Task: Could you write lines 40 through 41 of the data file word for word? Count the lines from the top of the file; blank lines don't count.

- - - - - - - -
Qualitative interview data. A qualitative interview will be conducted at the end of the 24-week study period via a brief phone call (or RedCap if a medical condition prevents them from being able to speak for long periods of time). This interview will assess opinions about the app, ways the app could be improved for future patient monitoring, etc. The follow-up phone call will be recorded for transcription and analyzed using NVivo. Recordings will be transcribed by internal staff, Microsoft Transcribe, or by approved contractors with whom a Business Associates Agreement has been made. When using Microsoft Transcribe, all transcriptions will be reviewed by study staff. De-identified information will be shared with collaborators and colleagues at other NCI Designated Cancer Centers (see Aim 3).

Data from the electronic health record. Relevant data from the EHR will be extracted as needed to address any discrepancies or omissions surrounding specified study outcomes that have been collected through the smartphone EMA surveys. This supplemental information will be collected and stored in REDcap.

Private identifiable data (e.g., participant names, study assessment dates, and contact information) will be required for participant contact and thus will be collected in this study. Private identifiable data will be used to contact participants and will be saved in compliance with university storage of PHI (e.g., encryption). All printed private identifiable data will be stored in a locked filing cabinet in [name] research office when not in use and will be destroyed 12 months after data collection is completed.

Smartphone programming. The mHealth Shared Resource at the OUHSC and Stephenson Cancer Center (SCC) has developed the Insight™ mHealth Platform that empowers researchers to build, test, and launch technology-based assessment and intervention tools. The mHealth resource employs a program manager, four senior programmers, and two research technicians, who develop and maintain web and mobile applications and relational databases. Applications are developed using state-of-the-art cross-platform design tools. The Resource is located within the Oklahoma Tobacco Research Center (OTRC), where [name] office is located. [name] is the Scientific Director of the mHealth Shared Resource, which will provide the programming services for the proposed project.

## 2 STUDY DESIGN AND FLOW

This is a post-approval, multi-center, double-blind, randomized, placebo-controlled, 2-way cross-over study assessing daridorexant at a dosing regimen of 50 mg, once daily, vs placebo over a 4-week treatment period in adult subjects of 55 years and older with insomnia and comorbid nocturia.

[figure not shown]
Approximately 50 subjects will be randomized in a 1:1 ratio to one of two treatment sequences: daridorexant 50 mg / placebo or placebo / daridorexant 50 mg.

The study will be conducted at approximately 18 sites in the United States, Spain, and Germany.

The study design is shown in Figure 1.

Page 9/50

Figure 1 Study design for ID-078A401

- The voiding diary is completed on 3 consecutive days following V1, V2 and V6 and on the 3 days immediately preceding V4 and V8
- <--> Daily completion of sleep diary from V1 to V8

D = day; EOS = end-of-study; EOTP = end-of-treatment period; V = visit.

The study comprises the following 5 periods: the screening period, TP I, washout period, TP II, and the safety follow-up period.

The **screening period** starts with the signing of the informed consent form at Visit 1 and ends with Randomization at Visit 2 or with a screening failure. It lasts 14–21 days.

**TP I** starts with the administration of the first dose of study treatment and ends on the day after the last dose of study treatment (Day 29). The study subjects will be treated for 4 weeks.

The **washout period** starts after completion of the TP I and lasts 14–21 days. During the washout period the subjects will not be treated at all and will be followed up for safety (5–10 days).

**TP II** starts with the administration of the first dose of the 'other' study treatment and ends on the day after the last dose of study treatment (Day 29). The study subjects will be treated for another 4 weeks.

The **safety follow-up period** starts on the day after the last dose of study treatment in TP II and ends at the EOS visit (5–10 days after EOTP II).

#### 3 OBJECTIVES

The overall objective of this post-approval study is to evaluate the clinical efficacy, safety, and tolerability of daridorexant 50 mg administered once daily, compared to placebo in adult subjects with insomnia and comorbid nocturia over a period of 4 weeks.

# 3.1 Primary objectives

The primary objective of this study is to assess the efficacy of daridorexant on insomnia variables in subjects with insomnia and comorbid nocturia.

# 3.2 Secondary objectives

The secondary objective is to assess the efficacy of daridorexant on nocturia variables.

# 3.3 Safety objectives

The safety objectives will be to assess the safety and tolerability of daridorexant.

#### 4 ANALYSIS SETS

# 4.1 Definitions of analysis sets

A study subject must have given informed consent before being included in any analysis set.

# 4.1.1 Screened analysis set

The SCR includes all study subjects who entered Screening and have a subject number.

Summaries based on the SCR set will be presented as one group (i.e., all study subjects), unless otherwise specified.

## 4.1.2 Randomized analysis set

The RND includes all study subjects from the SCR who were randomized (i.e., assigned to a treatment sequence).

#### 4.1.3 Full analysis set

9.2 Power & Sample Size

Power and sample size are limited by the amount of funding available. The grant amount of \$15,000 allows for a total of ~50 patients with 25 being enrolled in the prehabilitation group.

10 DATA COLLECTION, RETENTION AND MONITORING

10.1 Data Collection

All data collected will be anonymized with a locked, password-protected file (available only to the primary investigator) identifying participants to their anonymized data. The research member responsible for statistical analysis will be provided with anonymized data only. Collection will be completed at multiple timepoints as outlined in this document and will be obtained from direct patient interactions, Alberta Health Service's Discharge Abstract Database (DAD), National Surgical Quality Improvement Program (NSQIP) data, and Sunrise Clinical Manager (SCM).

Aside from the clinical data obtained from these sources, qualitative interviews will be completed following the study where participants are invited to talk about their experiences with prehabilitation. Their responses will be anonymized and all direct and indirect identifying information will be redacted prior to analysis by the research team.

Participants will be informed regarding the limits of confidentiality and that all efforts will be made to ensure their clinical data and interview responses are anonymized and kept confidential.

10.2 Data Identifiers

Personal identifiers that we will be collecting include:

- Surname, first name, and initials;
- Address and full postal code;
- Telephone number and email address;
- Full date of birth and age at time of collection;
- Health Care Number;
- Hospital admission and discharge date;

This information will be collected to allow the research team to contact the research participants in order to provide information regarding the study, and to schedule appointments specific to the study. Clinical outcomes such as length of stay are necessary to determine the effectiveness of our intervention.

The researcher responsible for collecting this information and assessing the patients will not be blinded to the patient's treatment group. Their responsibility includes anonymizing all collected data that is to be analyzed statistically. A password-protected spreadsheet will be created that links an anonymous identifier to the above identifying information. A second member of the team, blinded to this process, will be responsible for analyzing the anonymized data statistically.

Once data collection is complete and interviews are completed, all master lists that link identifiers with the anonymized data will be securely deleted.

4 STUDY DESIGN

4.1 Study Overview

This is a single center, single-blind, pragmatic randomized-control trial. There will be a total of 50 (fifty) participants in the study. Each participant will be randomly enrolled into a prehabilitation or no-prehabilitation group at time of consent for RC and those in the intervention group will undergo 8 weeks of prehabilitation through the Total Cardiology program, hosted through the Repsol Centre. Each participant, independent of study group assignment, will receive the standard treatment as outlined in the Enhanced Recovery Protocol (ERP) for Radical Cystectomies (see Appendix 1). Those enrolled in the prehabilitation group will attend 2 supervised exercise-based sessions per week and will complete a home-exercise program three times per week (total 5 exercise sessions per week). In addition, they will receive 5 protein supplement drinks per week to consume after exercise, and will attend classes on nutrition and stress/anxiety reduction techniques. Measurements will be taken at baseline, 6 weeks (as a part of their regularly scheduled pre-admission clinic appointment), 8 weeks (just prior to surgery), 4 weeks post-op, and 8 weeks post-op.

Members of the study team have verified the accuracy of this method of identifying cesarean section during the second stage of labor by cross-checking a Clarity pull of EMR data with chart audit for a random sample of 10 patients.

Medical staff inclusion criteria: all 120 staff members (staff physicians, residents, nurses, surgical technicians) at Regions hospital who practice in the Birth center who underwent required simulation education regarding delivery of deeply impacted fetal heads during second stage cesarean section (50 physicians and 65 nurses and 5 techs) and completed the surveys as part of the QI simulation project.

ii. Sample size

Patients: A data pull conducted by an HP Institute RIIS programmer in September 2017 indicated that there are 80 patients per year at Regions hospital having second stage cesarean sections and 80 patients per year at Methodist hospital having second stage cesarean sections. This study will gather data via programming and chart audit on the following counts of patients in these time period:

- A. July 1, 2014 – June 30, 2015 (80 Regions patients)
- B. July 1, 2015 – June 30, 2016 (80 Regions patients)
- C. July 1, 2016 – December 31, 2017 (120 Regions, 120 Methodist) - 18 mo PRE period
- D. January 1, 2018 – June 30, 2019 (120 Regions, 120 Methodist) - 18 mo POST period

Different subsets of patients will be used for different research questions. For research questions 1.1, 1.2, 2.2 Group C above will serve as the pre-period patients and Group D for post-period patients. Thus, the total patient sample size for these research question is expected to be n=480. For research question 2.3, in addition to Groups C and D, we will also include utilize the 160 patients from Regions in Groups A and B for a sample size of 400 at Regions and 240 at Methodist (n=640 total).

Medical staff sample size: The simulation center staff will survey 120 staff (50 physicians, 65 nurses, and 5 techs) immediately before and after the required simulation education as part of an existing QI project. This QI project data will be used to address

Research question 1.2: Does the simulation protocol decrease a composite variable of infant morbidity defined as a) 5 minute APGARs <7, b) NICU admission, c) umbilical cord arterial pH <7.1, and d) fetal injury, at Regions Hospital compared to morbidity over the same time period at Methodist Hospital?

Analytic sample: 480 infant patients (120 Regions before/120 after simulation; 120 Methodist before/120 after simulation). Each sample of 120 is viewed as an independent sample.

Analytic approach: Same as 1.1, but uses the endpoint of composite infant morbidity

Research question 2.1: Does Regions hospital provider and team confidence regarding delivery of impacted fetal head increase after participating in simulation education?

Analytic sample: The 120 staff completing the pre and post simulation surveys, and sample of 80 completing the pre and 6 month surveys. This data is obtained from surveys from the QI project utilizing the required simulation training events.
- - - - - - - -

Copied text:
Power and sample size are limited by the amount of funding available. The grant amount of \$15,000 allows for a total of ~50 patients with 25 being enrolled in the prehabilitation group.

10 DATA COLLECTION, RETENTION AND MONITORING